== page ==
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Novel In Vitro Method May Revolutionize Antibody Production

By BiotechDaily International staff writers
Posted on 10 Aug 2017
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Image: An electron microscopy image showing an antibody-secreting plasma cell generated using antigen- and CpG-coated nanoparticles (Photo courtesy of Sanjuan Nandin et al., 2017).
Image: An electron microscopy image showing an antibody-secreting plasma cell generated using antigen- and CpG-coated nanoparticles (Photo courtesy of Sanjuan Nandin et al., 2017).
A novel method for boosting the ability of a vaccine to stimulate production of antibodies is based on the in vitro stimulation of B-cells with nanoparticles conjugated to both GpG and antigen.

Antigen-specific B-cell activation is a key step in the initiation of immune responses. The in vitro activation of B-cells in an antigen-dependent manner is difficult to achieve, because wide haplotype variations necessitates the use of unique T-cells specific to a particular antigen to activate the B-cells. To overcome this limitation, investigators at the Francis Crick Institute (London, United Kingdom) and colleagues in the United States developed a novel, in vitro strategy to stimulate human B-cells with streptavidin nanoparticles conjugated to both GpG and antigen.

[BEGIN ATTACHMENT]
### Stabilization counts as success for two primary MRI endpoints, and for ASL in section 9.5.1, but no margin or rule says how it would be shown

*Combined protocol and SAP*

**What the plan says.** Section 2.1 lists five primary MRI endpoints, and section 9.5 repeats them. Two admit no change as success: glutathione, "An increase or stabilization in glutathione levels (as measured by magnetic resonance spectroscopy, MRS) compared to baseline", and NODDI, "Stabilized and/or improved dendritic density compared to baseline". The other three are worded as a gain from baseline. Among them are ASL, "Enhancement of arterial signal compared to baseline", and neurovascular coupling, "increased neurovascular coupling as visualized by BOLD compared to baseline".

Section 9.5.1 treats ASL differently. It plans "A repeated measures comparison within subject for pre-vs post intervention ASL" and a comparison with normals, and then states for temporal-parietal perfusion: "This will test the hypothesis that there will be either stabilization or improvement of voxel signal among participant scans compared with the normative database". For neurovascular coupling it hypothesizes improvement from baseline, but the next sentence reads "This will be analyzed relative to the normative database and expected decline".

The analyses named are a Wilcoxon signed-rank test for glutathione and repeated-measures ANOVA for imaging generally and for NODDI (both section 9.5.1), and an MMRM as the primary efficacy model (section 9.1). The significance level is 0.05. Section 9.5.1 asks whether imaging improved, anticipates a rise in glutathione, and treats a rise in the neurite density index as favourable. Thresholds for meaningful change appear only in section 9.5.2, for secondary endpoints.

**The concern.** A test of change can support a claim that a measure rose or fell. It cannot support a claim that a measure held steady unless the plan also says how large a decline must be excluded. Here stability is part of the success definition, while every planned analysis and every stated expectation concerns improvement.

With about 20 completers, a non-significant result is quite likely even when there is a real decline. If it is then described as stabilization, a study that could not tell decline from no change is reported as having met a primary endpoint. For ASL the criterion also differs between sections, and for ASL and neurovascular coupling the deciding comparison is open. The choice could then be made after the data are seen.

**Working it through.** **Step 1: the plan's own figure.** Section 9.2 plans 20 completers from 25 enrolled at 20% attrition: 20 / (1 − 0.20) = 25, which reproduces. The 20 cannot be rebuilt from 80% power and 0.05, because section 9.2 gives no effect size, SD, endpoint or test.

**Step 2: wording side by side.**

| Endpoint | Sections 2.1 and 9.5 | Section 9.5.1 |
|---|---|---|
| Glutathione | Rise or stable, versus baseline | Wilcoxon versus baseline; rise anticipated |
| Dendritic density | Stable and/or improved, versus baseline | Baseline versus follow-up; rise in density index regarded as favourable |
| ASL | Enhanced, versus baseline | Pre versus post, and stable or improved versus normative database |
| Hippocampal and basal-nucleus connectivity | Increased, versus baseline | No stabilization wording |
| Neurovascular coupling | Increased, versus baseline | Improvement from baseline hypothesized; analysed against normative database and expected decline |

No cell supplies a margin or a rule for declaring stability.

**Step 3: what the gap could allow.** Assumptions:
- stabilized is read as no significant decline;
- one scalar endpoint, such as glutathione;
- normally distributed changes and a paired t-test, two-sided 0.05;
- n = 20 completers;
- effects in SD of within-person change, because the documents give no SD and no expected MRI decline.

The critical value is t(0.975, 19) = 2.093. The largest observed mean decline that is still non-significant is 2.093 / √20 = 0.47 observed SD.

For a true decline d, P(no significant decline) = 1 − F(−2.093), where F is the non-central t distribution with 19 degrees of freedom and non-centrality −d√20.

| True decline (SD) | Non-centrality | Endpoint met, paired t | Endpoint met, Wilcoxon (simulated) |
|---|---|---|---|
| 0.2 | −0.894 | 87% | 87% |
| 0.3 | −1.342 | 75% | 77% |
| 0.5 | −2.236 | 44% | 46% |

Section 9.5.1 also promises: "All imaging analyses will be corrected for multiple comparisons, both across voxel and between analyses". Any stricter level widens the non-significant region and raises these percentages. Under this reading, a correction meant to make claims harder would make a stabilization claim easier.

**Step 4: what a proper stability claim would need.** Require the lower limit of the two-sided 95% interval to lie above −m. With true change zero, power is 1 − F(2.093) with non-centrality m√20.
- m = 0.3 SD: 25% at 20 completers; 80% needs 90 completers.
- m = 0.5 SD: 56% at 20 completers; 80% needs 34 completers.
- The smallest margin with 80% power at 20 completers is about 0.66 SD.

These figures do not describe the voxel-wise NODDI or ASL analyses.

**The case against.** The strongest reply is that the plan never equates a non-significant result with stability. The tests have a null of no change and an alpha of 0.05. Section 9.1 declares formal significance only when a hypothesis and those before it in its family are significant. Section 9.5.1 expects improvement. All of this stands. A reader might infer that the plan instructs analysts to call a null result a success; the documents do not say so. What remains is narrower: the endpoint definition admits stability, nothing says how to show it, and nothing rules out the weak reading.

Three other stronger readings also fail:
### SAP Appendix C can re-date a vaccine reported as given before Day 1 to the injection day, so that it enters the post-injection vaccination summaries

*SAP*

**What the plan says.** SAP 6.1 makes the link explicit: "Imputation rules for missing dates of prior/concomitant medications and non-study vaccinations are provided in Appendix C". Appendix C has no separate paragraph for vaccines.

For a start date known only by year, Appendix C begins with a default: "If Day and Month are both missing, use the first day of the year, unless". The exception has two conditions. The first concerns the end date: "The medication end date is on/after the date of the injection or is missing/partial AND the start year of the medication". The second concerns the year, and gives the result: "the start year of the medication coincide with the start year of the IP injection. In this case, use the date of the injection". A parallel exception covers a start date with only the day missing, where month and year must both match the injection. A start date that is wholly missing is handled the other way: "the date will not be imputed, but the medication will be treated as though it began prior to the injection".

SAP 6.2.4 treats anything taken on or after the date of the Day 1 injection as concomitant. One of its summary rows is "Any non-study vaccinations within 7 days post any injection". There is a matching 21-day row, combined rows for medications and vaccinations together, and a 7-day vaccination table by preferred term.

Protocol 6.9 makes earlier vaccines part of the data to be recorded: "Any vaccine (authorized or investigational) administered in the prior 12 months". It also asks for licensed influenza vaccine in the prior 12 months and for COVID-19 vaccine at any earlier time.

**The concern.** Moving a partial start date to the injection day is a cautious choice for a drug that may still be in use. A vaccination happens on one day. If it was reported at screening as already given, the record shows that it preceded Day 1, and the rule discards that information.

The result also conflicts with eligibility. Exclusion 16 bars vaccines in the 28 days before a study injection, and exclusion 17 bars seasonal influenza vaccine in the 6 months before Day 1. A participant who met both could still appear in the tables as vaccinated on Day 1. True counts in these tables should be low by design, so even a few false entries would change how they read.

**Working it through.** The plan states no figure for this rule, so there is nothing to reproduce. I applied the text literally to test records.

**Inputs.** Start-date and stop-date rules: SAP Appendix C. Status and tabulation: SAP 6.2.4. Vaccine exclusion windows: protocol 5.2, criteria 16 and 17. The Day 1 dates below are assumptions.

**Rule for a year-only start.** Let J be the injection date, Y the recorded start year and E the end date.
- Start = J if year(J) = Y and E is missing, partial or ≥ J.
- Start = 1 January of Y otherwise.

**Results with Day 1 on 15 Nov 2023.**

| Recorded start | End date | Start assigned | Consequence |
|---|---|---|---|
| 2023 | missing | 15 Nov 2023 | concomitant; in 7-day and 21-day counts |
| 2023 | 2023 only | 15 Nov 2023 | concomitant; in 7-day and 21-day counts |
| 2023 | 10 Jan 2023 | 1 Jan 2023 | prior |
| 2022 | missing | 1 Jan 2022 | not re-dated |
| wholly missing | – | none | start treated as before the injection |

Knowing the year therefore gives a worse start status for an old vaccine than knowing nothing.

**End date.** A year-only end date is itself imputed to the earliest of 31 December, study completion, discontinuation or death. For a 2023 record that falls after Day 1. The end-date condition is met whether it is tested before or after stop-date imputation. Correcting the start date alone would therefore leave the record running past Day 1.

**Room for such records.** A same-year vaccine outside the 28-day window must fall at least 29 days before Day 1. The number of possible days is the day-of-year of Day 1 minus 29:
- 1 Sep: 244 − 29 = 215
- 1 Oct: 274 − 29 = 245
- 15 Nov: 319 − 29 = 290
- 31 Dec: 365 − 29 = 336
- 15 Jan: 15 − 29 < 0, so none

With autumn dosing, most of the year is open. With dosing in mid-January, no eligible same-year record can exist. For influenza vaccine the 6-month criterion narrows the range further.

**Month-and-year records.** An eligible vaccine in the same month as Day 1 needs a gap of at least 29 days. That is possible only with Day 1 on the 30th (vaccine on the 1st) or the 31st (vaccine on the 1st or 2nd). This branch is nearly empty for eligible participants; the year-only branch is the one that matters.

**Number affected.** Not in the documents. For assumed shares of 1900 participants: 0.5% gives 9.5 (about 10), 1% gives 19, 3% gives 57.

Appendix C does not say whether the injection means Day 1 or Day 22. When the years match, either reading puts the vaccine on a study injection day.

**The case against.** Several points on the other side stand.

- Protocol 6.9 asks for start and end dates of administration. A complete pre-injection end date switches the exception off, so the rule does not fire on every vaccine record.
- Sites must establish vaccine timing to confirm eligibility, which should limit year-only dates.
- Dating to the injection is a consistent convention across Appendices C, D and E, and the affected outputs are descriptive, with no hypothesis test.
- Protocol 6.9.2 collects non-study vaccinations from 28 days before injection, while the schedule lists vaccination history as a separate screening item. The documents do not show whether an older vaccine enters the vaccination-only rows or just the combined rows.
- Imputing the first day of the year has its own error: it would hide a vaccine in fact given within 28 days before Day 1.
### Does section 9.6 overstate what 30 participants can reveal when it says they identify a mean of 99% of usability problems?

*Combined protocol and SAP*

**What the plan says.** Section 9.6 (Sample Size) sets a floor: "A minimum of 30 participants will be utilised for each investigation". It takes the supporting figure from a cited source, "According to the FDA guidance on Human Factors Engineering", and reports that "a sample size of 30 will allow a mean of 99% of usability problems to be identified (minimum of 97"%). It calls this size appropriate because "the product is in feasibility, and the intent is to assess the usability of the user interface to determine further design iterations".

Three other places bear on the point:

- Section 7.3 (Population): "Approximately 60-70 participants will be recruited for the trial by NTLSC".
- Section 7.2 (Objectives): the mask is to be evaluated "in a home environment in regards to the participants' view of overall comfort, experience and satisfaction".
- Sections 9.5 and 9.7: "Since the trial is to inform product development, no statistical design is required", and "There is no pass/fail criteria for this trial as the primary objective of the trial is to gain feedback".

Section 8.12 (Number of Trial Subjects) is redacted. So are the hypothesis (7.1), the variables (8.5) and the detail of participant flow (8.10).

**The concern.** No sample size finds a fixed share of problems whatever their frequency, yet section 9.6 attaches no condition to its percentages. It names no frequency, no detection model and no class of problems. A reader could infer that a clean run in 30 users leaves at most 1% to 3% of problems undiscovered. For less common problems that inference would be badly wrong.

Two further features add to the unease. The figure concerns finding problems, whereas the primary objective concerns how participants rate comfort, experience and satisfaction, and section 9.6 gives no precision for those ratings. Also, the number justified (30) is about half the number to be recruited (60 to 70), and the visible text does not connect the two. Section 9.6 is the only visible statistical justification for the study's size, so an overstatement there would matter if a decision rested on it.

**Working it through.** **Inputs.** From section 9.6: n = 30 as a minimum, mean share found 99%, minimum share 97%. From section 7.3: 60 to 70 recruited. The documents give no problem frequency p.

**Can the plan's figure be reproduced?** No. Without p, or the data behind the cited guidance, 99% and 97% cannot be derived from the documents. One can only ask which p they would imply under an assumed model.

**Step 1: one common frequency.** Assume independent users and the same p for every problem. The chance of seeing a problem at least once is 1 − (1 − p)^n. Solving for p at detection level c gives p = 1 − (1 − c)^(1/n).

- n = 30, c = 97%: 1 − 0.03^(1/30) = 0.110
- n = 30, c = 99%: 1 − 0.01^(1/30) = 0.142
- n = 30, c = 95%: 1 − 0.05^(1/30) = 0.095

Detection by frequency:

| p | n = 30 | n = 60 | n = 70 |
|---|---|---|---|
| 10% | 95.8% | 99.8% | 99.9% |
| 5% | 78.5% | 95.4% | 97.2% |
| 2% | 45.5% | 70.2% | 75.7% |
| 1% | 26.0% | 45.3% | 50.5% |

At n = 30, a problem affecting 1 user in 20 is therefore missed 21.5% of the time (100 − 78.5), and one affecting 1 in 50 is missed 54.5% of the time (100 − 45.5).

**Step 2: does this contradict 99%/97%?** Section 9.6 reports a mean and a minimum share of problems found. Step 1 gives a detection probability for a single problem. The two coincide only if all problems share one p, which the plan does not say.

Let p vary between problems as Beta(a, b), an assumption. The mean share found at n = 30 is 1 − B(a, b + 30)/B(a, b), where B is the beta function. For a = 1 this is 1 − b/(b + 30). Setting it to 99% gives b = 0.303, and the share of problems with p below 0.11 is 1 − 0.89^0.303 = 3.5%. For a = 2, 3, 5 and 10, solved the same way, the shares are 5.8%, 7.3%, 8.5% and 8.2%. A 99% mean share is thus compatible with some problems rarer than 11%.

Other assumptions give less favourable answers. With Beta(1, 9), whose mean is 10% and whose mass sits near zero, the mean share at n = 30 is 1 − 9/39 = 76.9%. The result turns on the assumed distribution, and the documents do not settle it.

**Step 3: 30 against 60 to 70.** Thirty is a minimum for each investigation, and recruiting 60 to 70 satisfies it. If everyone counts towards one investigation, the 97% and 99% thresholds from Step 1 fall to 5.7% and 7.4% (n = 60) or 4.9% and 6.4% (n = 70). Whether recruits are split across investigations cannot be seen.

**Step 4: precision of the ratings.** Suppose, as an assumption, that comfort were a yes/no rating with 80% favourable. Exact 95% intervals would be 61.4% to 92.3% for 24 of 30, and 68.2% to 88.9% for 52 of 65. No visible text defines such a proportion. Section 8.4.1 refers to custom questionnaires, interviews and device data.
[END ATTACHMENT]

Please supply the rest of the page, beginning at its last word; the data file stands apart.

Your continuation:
CpG oligodeoxynucleotides (or CpG ODN) are short single-stranded synthetic DNA molecules that contain a cytosine triphosphate deoxynucleotide (C) followed by a guanine triphosphate deoxynucleotide (G). The (p) refers to the phosphodiester link between consecutive nucleotides. When these CpG motifs are unmethylated, they act as immunostimulants. The CpG signature is recognized by the pattern recognition receptor (PRR) Toll-Like Receptor 9 (TLR9), which is constitutively expressed only in B-cells and plasmacytoid dendritic cells (pDCs) in humans and other higher primates.

The investigators reported in the July 24, 2017, online edition of The Journal of Experimental Medicine that the stimulatory effect achieved by this technique induced antigen-specific B-cell proliferation, differentiation of B-cells into plasma cells, and robust antibody secretion after a few days of culture. The investigators validated this strategy using cells from healthy donors to retrieve human antibodies against tetanus toxoid and influenza hemagglutinin (HA) from H1N1 and newly emergent subtypes such as H5N1 and H7N9.

Anti-HA antibodies were cross-reactive against multiple subtypes, and some showed neutralizing activity. Although these antibodies may have arisen as a result of previous influenza infection, the investigators also obtained gp120-reactive antibodies from non–HIV-infected donors, indicating that they could generate antibodies without prior antigenic exposure.

"Specifically, it should allow the production of these antibodies within a shorter time frame in vitro and without the need for vaccination or blood/serum donation from recently infected or vaccinated individuals," said senior author Dr. Facundo Batista, formerly at the Francis Crick Institute and now at the Ragon Institute (Boston, MA, USA). "In addition, our method offers the potential to accelerate the development of new vaccines by allowing the efficient evaluation of candidate target antigens."

Related Links:
Francis Crick Institute
Ragon Institute

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